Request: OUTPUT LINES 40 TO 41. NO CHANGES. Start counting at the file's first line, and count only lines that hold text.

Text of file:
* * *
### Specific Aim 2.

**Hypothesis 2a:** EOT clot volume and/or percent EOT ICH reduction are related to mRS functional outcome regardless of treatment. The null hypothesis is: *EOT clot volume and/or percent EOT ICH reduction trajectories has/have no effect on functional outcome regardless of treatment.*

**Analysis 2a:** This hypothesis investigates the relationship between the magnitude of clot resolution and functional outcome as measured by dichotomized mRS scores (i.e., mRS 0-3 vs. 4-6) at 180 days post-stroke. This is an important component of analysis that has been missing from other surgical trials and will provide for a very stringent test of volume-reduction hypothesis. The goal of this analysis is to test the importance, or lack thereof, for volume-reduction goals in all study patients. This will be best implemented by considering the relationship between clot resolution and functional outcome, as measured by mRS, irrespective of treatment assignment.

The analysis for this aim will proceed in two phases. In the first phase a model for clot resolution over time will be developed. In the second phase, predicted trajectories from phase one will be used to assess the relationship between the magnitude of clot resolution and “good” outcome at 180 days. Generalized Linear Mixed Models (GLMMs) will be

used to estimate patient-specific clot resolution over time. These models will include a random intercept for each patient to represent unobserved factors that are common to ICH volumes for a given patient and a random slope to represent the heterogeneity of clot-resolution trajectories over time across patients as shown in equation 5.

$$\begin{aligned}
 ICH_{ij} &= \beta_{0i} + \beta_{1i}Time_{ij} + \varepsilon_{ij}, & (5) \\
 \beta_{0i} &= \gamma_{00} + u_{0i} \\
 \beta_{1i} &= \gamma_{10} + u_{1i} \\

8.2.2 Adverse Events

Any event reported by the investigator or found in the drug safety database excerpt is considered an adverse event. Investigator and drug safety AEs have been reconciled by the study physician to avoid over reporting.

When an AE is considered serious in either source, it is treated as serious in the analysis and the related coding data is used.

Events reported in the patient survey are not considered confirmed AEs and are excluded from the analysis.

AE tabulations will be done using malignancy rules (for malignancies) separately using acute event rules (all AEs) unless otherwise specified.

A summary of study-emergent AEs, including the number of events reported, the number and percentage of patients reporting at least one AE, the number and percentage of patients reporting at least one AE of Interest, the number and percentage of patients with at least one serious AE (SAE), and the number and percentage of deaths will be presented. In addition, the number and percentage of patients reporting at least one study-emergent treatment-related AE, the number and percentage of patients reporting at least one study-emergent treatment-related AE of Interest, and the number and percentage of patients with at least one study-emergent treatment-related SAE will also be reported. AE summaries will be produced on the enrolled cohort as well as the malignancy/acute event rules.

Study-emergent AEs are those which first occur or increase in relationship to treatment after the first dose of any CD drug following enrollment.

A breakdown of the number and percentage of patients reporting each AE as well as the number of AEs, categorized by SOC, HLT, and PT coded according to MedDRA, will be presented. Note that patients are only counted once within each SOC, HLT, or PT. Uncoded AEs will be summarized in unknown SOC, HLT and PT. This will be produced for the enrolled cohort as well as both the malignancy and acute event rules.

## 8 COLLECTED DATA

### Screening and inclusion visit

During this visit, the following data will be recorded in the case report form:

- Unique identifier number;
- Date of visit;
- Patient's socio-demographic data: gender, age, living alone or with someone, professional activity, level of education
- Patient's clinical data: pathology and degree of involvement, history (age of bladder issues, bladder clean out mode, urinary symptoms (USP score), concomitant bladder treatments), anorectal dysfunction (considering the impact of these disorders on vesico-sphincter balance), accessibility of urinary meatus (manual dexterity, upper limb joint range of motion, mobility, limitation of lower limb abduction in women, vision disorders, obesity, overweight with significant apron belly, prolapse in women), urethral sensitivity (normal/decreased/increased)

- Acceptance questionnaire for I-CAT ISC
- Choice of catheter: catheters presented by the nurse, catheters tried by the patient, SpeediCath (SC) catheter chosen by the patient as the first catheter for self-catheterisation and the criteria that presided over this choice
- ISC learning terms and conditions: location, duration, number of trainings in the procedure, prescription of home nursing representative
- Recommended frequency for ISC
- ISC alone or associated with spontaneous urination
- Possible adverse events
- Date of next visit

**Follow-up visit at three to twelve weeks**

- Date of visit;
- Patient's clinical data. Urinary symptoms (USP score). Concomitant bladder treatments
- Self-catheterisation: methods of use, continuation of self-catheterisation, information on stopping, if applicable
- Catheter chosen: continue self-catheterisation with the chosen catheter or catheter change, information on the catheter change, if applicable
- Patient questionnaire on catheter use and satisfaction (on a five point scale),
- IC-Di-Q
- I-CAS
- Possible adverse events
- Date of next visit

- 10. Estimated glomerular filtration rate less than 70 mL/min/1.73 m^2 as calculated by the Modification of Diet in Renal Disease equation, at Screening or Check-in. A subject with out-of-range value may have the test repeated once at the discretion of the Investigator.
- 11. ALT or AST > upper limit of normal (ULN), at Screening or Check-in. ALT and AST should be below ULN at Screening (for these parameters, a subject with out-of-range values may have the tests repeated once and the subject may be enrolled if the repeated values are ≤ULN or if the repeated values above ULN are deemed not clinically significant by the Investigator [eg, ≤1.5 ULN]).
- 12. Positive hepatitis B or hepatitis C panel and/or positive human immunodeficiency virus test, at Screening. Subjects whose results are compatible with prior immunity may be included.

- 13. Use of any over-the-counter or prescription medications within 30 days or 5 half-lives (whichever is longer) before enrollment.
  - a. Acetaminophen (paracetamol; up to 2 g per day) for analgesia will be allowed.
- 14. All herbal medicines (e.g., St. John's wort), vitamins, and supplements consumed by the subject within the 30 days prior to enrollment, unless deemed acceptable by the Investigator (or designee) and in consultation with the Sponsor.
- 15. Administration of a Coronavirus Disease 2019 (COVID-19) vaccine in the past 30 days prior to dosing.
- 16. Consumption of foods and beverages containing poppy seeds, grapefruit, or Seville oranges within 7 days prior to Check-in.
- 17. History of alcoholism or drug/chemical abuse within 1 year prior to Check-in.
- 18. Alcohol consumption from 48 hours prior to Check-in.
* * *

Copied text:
- Possible adverse events
- Date of next visit